Physiotherapists to ballot on industrial action in Galway

Clinic use to ease trolley crisis will ‘create another crisis’, staff warn

University Hospital Galway: the hospital group said a temporary 30-bed ward would involve relocating the physiotherapy and social work departments. Photograph: Joe O’Shaughnessy

University Hospital Galway: the hospital group said a temporary 30-bed ward would involve relocating the physiotherapy and social work departments. Photograph: Joe O’Shaughnessy

 

Physiotherapists at University Hospital Galway (UHG) are due to ballot on industrial action in protest over the use of their dedicated clinic space to ease overcrowding in the emergency department. The physiotherapists have been asked to surrender their purpose-built clinic and move into a work space one-third of the size of their current area.

Hospital management is “creating another crisis” in trying to provide a short-term solution to the trolley crisis, they warned, adding that they could be forced to choose between patients. This will directly affect the numbers of patients being discharged home and, by extension, the numbers of vacant beds for patients on trolleys, they said.

Minister for Health Leo Varadkar, who visited Galway last week, promised to deal with the worst overcrowding in emergency departments and said UHG would be allocated an extra 30 beds.

The Saolta hospital group in Galway confirmed yesterday that a temporary 30-bed ward was “an urgent requirement, given the sustained high level of patients spending long periods of time on trolleys awaiting admission to the hospital, which is unacceptable”. It confirmed that this would involve relocating the physiotherapy and social work departments and said it regretted the “temporary disruption” that “relocation may cause any service”. A 75-bed block is currently under construction at the hospital, it said.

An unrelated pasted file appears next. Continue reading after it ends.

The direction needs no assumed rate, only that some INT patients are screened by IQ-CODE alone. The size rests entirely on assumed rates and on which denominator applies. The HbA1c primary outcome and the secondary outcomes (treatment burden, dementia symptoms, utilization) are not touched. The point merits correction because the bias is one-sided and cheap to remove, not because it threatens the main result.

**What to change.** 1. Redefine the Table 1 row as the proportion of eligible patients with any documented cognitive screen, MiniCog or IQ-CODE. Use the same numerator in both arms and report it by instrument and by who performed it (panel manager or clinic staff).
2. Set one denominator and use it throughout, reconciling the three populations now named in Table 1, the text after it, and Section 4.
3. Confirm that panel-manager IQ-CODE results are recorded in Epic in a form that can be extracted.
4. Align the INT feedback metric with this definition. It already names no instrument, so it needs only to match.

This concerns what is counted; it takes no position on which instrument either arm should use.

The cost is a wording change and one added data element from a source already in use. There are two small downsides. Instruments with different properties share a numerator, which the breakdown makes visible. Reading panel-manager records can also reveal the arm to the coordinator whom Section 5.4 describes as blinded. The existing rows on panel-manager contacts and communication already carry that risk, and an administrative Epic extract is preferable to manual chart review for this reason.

Last autumn, UHG acknowledged that some patients attending the emergency department experienced a lack of privacy and dignity, after the Irish Nurses and Midwives Organisation held a lunchtime protest.

In a related development, Saolta has confirmed that nearly 6,000 people who were on public hospital waiting lists have been contacted and offered appointments in private hospitals.

The move is part of a national effort by the HSE to move off public lists people who have been waiting longer than 18 months to be seen by a doctor.

Some 2,370 people on the Galway University Hospital group waiting list have been contacted, along with 680 with Mayo General Hospital; 200 with Roscommon; 22 with Portiuncula in Ballinasloe, Co Galway; 1,900 with Letterkenny General Hospital, and 770 with Sligo Regional Hospital.